Recent years have given rise to widespread attention to “corporate-owned life insurance” (COLI) – more widely known by the morbid moniker “dead peasant” insurance. On August 25, 2011, NBC and other news outlets reported a scheme that US presidential candidate, Rick Perry, concocted in 2003 (while he was the governor of Texas) to take out life insurance policies on retiring public school teachers through the Swiss financial services firm, UBS (nearly six months before this corporation would appear in headlines again as one of the entities entrusted with Mitt Romney’s Swiss accounts as cited in the 2010 tax returns he made public on January 24, 2012).
The rationale? These senior citizens had a high statistical probability to die within the next decade. When they did, the government of Texas could turn a profit. Critics complained that Perry’s scheme was unethical – and cited evidence of the numerous corporations that have amassed millions of dollars from policies in employees unbeknownst to workers and their families – but overlooked the historical and legal precedents for insuring the lives of other people.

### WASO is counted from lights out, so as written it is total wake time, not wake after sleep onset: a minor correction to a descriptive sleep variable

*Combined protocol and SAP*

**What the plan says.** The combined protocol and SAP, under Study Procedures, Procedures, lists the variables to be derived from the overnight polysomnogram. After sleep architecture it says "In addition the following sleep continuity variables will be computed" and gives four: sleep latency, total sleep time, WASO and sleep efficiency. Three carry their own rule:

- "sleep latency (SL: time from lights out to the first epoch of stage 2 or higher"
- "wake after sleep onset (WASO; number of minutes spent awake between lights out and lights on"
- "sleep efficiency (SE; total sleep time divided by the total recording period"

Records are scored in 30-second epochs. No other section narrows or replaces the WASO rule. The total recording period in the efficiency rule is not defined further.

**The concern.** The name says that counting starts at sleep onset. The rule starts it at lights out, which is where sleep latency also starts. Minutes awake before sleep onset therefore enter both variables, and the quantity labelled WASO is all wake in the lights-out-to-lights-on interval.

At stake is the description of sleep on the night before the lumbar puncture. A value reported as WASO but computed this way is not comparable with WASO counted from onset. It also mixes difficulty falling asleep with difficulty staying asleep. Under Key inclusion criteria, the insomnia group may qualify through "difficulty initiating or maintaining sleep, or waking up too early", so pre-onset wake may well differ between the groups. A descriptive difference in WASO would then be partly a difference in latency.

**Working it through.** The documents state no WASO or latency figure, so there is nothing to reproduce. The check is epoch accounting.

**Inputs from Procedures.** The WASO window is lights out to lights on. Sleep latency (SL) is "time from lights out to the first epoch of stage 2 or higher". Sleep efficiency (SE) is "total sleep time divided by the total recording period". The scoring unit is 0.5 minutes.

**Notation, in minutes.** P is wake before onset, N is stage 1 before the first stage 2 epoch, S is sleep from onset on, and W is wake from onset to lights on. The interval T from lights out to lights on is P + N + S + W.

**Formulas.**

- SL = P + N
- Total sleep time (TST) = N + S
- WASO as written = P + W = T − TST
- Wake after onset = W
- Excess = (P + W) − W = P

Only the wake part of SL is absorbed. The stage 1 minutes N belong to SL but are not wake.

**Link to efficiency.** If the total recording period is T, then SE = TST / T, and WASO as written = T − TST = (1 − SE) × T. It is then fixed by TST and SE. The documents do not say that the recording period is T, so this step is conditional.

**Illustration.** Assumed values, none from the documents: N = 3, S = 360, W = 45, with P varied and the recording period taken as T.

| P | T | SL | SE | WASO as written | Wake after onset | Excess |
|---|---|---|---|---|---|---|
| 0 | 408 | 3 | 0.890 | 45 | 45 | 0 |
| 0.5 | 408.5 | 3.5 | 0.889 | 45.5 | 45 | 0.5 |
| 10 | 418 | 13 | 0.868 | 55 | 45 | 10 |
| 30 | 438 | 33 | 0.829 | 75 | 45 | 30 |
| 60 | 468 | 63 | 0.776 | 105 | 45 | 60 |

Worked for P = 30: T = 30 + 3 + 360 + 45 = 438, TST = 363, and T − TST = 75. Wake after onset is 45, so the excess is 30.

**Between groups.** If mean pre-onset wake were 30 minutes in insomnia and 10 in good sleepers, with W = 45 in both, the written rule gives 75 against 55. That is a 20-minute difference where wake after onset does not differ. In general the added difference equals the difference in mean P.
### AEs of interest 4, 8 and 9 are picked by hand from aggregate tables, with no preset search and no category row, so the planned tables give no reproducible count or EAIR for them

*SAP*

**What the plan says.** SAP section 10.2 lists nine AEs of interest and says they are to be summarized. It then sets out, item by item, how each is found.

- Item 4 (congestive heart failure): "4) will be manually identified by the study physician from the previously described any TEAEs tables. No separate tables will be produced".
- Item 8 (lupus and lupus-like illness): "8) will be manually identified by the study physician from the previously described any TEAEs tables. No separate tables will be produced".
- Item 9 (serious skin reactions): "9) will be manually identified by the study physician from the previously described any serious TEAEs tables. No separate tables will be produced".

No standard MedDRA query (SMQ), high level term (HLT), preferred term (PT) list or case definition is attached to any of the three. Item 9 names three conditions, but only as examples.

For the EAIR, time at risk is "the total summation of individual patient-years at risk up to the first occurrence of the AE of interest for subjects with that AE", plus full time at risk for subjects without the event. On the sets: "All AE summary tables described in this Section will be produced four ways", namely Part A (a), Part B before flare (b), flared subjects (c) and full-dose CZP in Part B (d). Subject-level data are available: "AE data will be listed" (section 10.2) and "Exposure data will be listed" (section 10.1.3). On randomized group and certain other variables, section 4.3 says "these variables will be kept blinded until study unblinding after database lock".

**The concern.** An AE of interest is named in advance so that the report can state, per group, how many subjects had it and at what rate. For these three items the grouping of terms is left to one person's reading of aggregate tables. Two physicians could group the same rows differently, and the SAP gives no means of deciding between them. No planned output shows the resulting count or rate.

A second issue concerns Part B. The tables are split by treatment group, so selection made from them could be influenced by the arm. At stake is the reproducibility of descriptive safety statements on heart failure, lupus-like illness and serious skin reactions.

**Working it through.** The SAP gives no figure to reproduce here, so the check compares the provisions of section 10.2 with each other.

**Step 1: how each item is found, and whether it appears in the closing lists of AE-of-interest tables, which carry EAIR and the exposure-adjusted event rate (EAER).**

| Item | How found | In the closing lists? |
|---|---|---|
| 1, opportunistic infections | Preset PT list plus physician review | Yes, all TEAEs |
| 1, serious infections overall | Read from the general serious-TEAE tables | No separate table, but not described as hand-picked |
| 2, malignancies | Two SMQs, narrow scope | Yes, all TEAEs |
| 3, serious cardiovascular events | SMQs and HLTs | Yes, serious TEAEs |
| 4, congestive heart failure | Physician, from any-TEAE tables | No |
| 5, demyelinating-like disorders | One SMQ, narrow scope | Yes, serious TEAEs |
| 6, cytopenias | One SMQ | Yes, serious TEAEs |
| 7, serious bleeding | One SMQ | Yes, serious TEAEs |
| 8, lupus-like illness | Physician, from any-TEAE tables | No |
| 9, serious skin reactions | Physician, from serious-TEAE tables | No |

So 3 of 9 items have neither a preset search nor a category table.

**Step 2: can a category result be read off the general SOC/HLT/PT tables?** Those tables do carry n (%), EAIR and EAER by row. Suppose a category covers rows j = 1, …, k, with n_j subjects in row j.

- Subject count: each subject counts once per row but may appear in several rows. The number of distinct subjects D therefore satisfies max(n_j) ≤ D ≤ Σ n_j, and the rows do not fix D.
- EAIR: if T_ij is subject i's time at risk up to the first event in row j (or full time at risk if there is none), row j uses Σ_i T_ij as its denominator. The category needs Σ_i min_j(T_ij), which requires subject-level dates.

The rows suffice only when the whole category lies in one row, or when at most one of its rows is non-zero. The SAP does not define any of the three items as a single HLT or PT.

A full decade before life insurance gained sway in the US, firms like the Baltimore Life Insurance had built a lucrative business insuring slaves. And while slaves were usually classified as property or as real estate in the eyes of the law, slave insurance policies did not usually price human chattel according to the condition of the object (as one might do with a chair or a house) but according to the slave’s skill set; artisans (like blacksmiths) and workers in dangerous industries (like coal miners) commanded the highest premiums.
This means, slave insurance was more like life insurance than historians have been wont to acknowledge. It also means that slave insurance foreshadowed post-bellum genres of corporate insurance, as owners of capital sought to shield themselves against the risks associated with the loss of an individual’s capacity for labour.
Because it is intimately connected to our capacity to find relief from illness or injury, and bound up in our ability earn an income and with the fate of our closest kin, insurance – namely, life insurance – has, since the industrial age, helped people to measure the distance from familiar modes of mutual aid. These formal structures of financial assistance continue to provide a language for commenting on life expectancy and social mobility.
“Ice insured. F*** life insurance,” says rapper Rick Ross – who borrowed his stage persona from a notorious narcotics trafficker by the same name – in 2011 Kanye West-produced song, “Live Fast, Die Young”, as he asserts that his jewellery is more valuable, and thus more worthy of securitisation, than his own life.